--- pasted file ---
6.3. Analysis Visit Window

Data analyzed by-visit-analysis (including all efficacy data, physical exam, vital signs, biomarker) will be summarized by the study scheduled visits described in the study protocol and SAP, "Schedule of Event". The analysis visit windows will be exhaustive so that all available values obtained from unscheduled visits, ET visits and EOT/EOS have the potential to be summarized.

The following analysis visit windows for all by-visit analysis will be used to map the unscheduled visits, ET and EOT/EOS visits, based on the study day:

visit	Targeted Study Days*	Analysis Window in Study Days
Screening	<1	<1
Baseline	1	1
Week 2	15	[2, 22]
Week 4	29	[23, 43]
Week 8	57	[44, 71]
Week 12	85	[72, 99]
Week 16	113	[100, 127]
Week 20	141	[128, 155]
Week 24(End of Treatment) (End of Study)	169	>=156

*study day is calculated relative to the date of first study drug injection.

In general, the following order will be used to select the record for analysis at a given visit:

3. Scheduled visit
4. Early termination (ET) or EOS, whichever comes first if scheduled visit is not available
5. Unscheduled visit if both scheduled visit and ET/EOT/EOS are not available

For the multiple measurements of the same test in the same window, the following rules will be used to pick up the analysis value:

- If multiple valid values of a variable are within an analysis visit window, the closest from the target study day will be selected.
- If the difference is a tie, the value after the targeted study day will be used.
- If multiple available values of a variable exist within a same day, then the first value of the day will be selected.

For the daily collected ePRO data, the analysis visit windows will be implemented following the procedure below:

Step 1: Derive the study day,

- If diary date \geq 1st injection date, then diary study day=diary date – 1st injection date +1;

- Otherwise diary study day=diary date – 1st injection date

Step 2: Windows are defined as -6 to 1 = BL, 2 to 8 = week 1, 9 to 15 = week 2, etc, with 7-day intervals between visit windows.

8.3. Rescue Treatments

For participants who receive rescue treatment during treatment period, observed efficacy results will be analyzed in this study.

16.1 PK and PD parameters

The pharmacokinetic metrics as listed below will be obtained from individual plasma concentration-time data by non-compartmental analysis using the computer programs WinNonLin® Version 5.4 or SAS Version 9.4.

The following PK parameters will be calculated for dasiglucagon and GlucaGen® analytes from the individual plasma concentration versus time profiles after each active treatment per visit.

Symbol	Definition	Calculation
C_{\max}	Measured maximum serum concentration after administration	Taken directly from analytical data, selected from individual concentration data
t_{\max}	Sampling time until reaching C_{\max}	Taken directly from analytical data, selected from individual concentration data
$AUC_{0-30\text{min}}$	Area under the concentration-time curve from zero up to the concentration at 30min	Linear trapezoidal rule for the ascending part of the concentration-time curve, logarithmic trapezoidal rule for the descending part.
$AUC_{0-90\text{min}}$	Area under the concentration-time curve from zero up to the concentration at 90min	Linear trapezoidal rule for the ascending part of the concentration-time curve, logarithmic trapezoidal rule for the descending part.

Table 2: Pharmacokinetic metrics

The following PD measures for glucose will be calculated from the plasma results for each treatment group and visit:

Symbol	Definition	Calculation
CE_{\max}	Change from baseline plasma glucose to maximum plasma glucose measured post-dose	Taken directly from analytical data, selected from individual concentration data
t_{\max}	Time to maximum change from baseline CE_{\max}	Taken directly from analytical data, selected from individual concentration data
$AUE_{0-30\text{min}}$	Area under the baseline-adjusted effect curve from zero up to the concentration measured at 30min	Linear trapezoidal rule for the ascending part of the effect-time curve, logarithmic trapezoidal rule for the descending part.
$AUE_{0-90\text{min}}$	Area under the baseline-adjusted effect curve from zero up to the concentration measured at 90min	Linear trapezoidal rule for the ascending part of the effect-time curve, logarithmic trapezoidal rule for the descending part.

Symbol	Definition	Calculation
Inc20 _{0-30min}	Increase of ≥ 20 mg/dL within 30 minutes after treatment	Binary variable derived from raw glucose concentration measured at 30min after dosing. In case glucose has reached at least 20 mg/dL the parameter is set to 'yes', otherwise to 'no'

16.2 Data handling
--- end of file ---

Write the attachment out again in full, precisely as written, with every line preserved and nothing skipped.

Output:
6.3. Analysis Visit Window

Data analyzed by-visit-analysis (including all efficacy data, physical exam, vital signs, biomarker) will be summarized by the study scheduled visits described in the study protocol and SAP, "Schedule of Event". The analysis visit windows will be exhaustive so that all available values obtained from unscheduled visits, ET visits and EOT/EOS have the potential to be summarized.

The following analysis visit windows for all by-visit analysis will be used to map the unscheduled visits, ET and EOT/EOS visits, based on the study day:

visit	Targeted Study Days*	Analysis Window in Study Days
Screening	<1	<1
Baseline	1	1
Week 2	15	[2, 22]
Week 4	29	[23, 43]
Week 8	57	[44, 71]
Week 12	85	[72, 99]
Week 16	113	[100, 127]
Week 20	141	[128, 155]
Week 24(End of Treatment) (End of Study)	169	>=156

*study day is calculated relative to the date of first study drug injection.

In general, the following order will be used to select the record for analysis at a given visit:

3. Scheduled visit
4. Early termination (ET) or EOS, whichever comes first if scheduled visit is not available
5. Unscheduled visit if both scheduled visit and ET/EOT/EOS are not available

For the multiple measurements of the same test in the same window, the following rules will be used to pick up the analysis value:

- If multiple valid values of a variable are within an analysis visit window, the closest from the target study day will be selected.
- If the difference is a tie, the value after the targeted study day will be used.
- If multiple available values of a variable exist within a same day, then the first value of the day will be selected.

For the daily collected ePRO data, the analysis visit windows will be implemented following the procedure below:

Step 1: Derive the study day,

- If diary date \geq 1st injection date, then diary study day=diary date – 1st injection date +1;

- Otherwise diary study day=diary date – 1st injection date

Step 2: Windows are defined as -6 to 1 = BL, 2 to 8 = week 1, 9 to 15 = week 2, etc, with 7-day intervals between visit windows.

8.3. Rescue Treatments

For participants who receive rescue treatment during treatment period, observed efficacy results will be analyzed in this study.

16.1 PK and PD parameters

The pharmacokinetic metrics as listed below will be obtained from individual plasma concentration-time data by non-compartmental analysis using the computer programs WinNonLin® Version 5.4 or SAS Version 9.4.

The following PK parameters will be calculated for dasiglucagon and GlucaGen® analytes from the individual plasma concentration versus time profiles after each active treatment per visit.

Symbol	Definition	Calculation
C_{\max}	Measured maximum serum concentration after administration	Taken directly from analytical data, selected from individual concentration data
t_{\max}	Sampling time until reaching C_{\max}	Taken directly from analytical data, selected from individual concentration data
$AUC_{0-30\text{min}}$	Area under the concentration-time curve from zero up to the concentration at 30min	Linear trapezoidal rule for the ascending part of the concentration-time curve, logarithmic trapezoidal rule for the descending part.
$AUC_{0-90\text{min}}$	Area under the concentration-time curve from zero up to the concentration at 90min	Linear trapezoidal rule for the ascending part of the concentration-time curve, logarithmic trapezoidal rule for the descending part.

Table 2: Pharmacokinetic metrics

The following PD measures for glucose will be calculated from the plasma results for each treatment group and visit:

Symbol	Definition	Calculation
CE_{\max}	Change from baseline plasma glucose to maximum plasma glucose measured post-dose	Taken directly from analytical data, selected from individual concentration data
t_{\max}	Time to maximum change from baseline CE_{\max}	Taken directly from analytical data, selected from individual concentration data
$AUE_{0-30\text{min}}$	Area under the baseline-adjusted effect curve from zero up to the concentration measured at 30min	Linear trapezoidal rule for the ascending part of the effect-time curve, logarithmic trapezoidal rule for the descending part.
$AUE_{0-90\text{min}}$	Area under the baseline-adjusted effect curve from zero up to the concentration measured at 90min	Linear trapezoidal rule for the ascending part of the effect-time curve, logarithmic trapezoidal rule for the descending part.

Symbol	Definition	Calculation
Inc20 _{0-30min}	Increase of ≥ 20 mg/dL within 30 minutes after treatment	Binary variable derived from raw glucose concentration measured at 30min after dosing. In case glucose has reached at least 20 mg/dL the parameter is set to 'yes', otherwise to 'no'

16.2 Data handling